Is smoking associated with memory loss and confusion in middle-aged individuals?

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  • Yes, smoking interferes with the brain's nutrient and oxygen supply and can impair cognitive functions
  • Maybe, as smoking is known to increase the risk of cognitive disorders
  • No, smoking solely cannot impair cognitive functions
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    • #35503
      Seema Waghmareswaghmare

      According to a new study, middle-aged smokers are significantly more likely than non-smokers to have memory loss and confusion. Studies have shown that smokers are more likely to develop Alzheimer disease than non-smokers, and the risk of developing the disease increases with the number of cigarettes per day. The chemicals in tobacco smoke can damage brain cells and the blood vessels that supply the brain with oxygen and nutrients. The study findings indicate that individuals who have recently quit smoking had a decreased risk of cognitive decline. This suggests that quitting smoking benefits respiratory, cardiovascular, and brain health. The study enabled the research team to compare subjective cognitive decline (SCD) assessments for current smokers, former smokers, and those who quit years ago. The study included 136,018 participants aged 45 and above, with around 11% having SCD. In the data analysis, the frequency of SCD among smokers was about 1.9 times higher than that of non-smokers. The frequency among individuals who had quit smoking during the last ten years was 1.5 times that of non-smokers. Those who had quit smoking more than a decade before the survey had a slightly higher SCD prevalence than non-smokers. These findings might show that the amount of time since quitting smoking does matter and may be related to cognitive functioning.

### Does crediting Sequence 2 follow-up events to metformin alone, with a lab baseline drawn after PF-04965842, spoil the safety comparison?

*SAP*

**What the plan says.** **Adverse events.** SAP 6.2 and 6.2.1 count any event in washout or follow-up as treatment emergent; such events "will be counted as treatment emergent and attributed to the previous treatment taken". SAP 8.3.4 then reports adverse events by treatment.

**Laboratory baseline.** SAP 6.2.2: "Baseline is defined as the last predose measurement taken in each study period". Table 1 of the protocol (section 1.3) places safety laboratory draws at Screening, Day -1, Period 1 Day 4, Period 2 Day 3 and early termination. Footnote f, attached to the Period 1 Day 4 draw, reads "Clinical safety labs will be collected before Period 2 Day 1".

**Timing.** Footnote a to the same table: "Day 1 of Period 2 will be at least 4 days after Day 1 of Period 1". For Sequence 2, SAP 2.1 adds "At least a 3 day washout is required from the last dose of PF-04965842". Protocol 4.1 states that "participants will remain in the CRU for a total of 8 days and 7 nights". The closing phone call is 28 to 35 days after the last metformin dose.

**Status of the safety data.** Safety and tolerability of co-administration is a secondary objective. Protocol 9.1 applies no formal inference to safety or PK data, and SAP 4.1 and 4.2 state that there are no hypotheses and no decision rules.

Smoking May Increase Chances of Mid-Life Memory Loss and Confusion

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